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"Too many" with haemophilia in Ireland have died

The Irish Haemophilia Society is looking for new therapies to be made available.

Image: Blood vial via Shutterstock

THE IRISH HAEMOPHILIA Society (IHS) says that too many of its members have died.

It now wants an “immediate positive decision” on an early access programme for seriously ill people with Hepatitis C to allow them to avail of potentially life-saving new therapies.

Interferon

Today, the IHS said that of the 12,365 patients in Ireland who need Hepatitis C treatment, 350 people have been identified by the specialist hepatologists to be in need of urgent treatment.

This group cannot medically tolerate the currently available Interferon based therapies due to severe liver damage which increases their risk of death if subjected to these treatments.

It said that these people require treatments that are not based on Interferon, and which involve a combination of two drugs.

  • 264 people with haemophilia were infected with Hepatitis C through blood or blood products.
  • Of these, 106 were also infected with HIV.
  • 113 people with haemophilia have died of HIV or Hepatitis C to date with 38 who dying solely of Hepatitis C.

The society’s chief executive, Brian O’Mahony, commented:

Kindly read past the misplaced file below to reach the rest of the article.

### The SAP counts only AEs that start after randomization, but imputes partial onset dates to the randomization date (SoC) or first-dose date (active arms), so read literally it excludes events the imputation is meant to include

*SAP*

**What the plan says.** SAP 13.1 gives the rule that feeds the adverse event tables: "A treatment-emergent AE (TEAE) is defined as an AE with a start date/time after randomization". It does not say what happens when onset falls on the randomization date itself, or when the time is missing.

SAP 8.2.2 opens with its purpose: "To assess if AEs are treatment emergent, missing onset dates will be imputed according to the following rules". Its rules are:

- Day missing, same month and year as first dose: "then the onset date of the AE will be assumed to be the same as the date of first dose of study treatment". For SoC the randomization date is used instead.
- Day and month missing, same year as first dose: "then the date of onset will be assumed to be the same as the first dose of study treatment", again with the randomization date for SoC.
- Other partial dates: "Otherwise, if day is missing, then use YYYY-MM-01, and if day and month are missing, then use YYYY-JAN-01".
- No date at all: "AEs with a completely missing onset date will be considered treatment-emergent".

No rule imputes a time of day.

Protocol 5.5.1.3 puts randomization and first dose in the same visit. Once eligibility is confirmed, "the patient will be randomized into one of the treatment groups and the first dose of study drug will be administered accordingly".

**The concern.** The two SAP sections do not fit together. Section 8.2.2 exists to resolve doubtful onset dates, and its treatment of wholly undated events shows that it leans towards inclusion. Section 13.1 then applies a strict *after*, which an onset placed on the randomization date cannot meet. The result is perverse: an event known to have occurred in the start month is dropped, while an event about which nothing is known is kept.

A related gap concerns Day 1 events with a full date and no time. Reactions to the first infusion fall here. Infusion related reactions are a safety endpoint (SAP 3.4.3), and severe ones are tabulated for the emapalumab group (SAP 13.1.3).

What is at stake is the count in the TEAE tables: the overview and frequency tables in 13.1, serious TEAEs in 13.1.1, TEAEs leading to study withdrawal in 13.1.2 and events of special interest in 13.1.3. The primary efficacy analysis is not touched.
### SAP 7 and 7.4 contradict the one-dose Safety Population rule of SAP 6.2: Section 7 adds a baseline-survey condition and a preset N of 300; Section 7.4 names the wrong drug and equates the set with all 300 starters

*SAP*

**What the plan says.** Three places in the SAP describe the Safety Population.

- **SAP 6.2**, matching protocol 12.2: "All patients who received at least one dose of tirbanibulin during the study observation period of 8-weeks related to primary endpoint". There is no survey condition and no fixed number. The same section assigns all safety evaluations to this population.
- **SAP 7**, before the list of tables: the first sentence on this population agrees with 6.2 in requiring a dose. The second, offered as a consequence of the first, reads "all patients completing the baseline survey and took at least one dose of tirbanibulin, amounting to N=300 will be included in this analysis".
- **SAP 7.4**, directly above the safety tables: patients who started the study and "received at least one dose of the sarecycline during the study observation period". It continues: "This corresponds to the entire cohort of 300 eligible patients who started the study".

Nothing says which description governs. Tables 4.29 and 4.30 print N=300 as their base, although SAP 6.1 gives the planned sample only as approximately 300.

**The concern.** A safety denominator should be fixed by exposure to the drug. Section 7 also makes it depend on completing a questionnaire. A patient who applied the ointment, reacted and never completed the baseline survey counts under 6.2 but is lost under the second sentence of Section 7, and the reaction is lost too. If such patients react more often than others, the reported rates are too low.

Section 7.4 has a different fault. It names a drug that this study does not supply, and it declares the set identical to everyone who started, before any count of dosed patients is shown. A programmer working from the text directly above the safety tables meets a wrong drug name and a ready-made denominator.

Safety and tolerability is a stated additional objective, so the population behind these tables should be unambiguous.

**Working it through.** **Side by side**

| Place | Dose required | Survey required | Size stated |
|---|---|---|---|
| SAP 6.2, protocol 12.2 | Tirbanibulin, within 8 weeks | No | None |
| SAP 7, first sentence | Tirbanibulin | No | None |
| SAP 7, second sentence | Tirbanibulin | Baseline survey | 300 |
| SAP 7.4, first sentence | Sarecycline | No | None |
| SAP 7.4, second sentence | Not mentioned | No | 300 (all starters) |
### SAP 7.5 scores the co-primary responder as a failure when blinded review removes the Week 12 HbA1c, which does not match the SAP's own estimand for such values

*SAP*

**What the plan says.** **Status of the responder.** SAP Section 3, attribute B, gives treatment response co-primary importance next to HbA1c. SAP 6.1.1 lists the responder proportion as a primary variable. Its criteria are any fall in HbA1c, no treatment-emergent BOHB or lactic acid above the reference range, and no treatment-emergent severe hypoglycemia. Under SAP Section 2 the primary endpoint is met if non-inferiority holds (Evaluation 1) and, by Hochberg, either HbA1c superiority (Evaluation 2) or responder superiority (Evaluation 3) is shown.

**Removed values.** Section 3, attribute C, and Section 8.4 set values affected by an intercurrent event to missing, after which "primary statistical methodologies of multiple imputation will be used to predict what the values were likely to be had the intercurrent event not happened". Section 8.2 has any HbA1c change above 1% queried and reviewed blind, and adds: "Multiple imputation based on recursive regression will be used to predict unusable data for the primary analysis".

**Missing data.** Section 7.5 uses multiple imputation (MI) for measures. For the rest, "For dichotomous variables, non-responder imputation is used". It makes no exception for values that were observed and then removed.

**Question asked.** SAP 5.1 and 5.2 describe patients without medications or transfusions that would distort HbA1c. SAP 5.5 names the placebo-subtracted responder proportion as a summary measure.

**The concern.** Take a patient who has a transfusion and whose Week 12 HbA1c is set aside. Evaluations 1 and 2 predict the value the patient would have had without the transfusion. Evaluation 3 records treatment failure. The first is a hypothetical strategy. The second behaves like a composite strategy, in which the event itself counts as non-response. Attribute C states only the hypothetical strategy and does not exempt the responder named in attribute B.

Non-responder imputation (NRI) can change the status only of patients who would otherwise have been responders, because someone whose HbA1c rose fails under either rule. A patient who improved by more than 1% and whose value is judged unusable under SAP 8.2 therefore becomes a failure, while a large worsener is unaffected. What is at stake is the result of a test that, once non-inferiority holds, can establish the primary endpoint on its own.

Too many of our members have died.

He said they want the Minister of Health and the HSE to agree to an early access programme to help save lives.

The IHS said that an early access programme for the new therapies, if begun immediately, “would save lives through prevention of decompensated liver disease, liver cancer or the requirement for liver transplants”.

It would directly save the government an estimated €10.5 million due to the availability free of charge of one of the new therapies prior to licencing in October.

An expert group, chaired by Dr Deirdre Mulholland of the Department of Health and Children, is currently looking at the new treatment options.

“If action is delayed, people will die and the subsequent human and financial cost will be even greater,” said O’Mahony.

Professor Suzanne Norris, Consultant Hepatologist at St James’s Hospital and Chair of the Irish Hepatitis C Outcomes Research Network, said that there is a “very narrow window of opportunity” for Government to avail of these cost savings and allow clinicians to treat those with advanced liver disease who are most at risk of liver failure.

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